Staying in Touch
(appeared on 1st Jan 2014)

(link to main website)

The mathematics of joining dots is helping create more robust communication networks, says S.Ananthanarayanan.

Having many paths of connections between points in a network makes both for faster communication as well as stability when some of the paths get blocked or crowded. Networks that arise and grow with high interconnectedness, like the biological networks or social networks are found to provide for ample alternate paths of communication, which minimize the chances of the network coming down, even when natural conditions change or people move, and so on. The Internet is one such well connected and stable network that has come to stay.

But there is now a new entity, the wireless networks, where devices set up and dismantle ‘ad hoc’ networks ‘on the fly’. Instances are of emergency responders fanning through a burning building or devices placed on the slopes of a volcano to monitor activity or robots sent out to look for leaks in an oil rig, or for explosives in a minefield. In the case of the Internet, there are fixed routers that channel traffic, and the routers are monitored by service providers, to respond to congestion. Similarly, mobile phone users speak not to each other but to cell towers and base stations, which are fixed. But in an ad hoc network, all devices are participants in the working of the network and each one needs to sense the others and collectively ensure that vital information passes intact and in time. Researchers at MIT’s Computer Science and Artificial Intelligence Lab, the Israel Institute of Technology at Haifa and the University of Freiburg, Germany, are to present a new approach to the special problems that arise in ad hoc networks at a forthcoming symposium of the industry.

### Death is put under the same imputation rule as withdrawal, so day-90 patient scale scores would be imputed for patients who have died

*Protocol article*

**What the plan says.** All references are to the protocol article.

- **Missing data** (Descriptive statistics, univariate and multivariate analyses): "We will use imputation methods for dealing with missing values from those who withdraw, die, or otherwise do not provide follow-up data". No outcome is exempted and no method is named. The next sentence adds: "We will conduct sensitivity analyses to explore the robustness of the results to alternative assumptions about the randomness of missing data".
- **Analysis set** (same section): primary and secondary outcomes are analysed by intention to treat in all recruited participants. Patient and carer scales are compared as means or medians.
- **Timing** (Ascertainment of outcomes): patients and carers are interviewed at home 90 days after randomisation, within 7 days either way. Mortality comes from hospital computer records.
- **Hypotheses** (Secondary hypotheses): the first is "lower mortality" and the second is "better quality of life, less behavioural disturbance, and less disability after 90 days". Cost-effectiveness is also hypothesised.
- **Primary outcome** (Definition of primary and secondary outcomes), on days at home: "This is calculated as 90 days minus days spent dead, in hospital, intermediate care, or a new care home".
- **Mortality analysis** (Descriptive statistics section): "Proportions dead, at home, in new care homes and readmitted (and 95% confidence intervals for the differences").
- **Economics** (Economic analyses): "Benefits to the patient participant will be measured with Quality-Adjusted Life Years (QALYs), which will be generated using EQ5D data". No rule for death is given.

Special problems

A feature of ad hoc networks is that that the quality of links within the network fluctuates rapidly. Routing strategies, of sending more or less information through alternate paths of communication, need to be changed often to keep the network going. As responders in the network change position, they could pull further apart, with drop in the bandwidth of communication channels, or links could be broken or new ones formed. In the adverse conditions where these networks are deployed, some sensors could be destroyed altogether.

The bandwidth and power that the sensors have at their disposal is a relevant factor. If sensors could send data to each other without limit, for instance, the distance between them may not matter. The time for which the sensors can work without a battery recharge is another factor. This may be in hours for robots at oil rigs or in months in the case of sensors placed in a volcano. These are the factors that set apart the problems and solutions in ad hoc networks, as opposed to the Internet or a cell phone network.